STATE OF MINNESOTA
IN COURT OF APPEALS
William E. Moseng,
Heartland Machine & Tool, Inc.,
Commissioner of Economic Security,
Filed September 22, 1998
Commissioner of Economic Security
File No. 3982 UC 97
Criston L. Drake, 324 South Fifth Street, Suite A, Brainerd, MN 56401 (for relator)
Richard Kreutzfeldt, Brainerd National Bank Building, 1100 Highway 210 West, Brainerd, MN 56401 (for respondent employer)
Kent E. Todd, Minnesota Department of Economic Security, 390 North Robert Street, St. Paul, MN 55101 (for respondent commissioner)
Considered and decided by Amundson, Presiding Judge, Kalitowski, Judge, and Willis, Judge.
U N P U B L I S H E D   O P I N I O N
Relator employee argues that the commissioner's representative improperly found him ineligible to receive reemployment benefits based on (1) his unavailability to work and (2) his incarceration. Relator argues that he was available to work and that his incarceration is irrelevant to his eligibility. We affirm.
Relator William E. Moseng, a machinist for the last 19 years, worked for respondent Heartland Machine & Tool, Inc. (Heartland) since September 1995. On August 27, 1996, Moseng was arrested and later pleaded guilty to felony criminal sexual conduct. On January 7, 1997, he began his one-year sentence. Because Moseng was eligible for Huber work-release privileges, which allow for the continuation of employment while incarcerated, he was able to continue his work at Heartland until he was laid off for work shortage on January 29, 1997.
On February 2, 1997, Moseng established a reemployment insurance account. He was unable to find work, including at Heartland, during his incarceration. Moseng was found eligible to receive reemployment benefits, a determination Heartland appealed. A reemployment insurance judge found Moseng ineligible for benefits from February 2 to March 29, eligible for benefits from March 30 to June 30, and ineligible from July 1 to July 15. Heartland again appealed. A representative of the respondent Commissioner of Economic Security (commissioner's representative) modified the decision, finding that Moseng was ineligible for benefits from February 2 through June 30 due to his unavailability to work and from July 1 throughout the remainder of his incarceration due to a new statutory provision rendering incarcerated individuals ineligible for benefits. This appeal followed.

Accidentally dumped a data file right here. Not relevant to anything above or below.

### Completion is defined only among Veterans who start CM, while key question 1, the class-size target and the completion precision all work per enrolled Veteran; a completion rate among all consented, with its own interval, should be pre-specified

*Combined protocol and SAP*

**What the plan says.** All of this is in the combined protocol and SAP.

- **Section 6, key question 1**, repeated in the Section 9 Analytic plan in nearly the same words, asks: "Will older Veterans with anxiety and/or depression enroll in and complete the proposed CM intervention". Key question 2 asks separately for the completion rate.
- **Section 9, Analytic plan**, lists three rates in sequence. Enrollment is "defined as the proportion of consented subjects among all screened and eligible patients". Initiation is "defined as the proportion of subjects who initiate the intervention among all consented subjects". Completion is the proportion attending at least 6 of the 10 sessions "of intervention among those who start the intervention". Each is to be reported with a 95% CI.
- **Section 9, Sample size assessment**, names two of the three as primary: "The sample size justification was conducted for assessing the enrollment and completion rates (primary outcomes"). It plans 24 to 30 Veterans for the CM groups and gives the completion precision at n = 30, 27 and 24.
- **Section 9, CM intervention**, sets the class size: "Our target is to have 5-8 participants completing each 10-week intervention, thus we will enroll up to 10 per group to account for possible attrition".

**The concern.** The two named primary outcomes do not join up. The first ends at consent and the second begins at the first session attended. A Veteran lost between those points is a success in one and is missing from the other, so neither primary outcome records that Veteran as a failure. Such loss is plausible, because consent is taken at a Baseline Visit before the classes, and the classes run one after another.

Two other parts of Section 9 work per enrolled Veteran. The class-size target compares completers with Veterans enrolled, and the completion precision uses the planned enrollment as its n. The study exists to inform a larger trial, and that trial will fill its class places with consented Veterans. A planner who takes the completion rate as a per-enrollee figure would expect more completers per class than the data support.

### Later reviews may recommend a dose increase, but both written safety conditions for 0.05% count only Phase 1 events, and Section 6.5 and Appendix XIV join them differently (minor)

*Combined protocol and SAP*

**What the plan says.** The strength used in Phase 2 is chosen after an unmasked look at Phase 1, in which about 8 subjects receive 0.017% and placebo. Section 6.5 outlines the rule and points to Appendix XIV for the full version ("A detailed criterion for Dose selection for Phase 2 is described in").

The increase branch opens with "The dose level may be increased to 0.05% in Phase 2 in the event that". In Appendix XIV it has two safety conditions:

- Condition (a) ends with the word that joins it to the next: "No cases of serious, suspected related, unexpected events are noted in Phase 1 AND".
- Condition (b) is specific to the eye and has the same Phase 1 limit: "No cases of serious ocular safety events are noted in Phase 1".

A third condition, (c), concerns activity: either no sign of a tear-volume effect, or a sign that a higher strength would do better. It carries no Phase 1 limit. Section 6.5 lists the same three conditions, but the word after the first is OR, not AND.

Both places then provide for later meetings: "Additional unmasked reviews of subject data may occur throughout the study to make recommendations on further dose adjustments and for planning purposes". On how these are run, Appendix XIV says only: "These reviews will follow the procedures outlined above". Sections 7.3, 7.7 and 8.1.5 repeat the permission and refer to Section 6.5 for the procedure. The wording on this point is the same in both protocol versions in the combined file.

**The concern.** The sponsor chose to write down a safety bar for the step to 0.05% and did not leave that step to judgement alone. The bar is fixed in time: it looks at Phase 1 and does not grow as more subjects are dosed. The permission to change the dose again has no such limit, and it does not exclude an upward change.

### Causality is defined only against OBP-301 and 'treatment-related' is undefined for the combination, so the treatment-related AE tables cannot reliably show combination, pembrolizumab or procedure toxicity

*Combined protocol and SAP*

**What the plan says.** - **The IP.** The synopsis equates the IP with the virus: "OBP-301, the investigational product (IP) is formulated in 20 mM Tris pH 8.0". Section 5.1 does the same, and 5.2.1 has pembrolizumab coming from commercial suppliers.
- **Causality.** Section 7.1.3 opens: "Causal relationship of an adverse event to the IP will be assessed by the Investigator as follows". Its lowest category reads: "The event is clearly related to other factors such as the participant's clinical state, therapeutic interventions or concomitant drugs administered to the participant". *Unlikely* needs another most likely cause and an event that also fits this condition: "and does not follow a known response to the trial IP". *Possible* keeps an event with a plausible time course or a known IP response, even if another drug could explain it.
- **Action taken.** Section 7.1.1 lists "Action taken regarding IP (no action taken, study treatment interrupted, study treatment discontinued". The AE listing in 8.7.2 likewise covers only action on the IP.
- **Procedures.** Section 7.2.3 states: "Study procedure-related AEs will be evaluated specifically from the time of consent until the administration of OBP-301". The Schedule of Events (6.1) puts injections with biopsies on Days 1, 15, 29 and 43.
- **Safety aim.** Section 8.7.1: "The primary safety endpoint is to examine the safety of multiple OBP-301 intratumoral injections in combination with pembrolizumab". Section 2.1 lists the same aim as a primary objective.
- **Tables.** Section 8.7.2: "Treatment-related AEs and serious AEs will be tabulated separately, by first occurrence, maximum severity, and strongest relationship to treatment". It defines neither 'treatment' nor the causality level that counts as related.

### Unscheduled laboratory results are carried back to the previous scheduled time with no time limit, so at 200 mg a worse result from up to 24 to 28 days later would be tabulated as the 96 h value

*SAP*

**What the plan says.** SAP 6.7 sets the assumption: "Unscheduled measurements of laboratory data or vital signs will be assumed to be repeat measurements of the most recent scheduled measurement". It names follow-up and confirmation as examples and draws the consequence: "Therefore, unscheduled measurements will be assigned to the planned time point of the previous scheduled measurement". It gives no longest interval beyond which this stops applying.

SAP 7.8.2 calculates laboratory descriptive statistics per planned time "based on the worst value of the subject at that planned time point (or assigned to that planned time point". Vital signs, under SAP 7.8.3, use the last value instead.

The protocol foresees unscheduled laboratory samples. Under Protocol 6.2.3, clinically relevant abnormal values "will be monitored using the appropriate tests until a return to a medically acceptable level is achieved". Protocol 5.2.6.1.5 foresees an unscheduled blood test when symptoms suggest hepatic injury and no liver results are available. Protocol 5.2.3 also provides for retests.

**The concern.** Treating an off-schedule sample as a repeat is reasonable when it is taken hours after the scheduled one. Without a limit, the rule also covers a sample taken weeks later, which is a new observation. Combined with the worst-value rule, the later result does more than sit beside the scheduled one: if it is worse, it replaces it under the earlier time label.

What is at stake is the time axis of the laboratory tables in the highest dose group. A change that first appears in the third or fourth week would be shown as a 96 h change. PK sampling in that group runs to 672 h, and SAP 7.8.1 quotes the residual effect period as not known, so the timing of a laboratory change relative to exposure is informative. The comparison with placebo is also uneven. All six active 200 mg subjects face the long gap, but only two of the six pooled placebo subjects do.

D E C I S I O N
Whether an employee is eligible to receive reemployment insurance benefits is a determination that we will not overturn unless it is not reasonably supported by the evidence. Decker v. City Pages, Inc., 540 N.W.2d 544, 548 (Minn. App. 1995). The employee has the burden of proving his or her eligibility for benefits. Id. at 547.
Moseng challenges the commissioner's representative's determination that he was unavailable for work and therefore was not eligible for benefits from February 2, 1997, through June 30, 1997. Minnesota law states: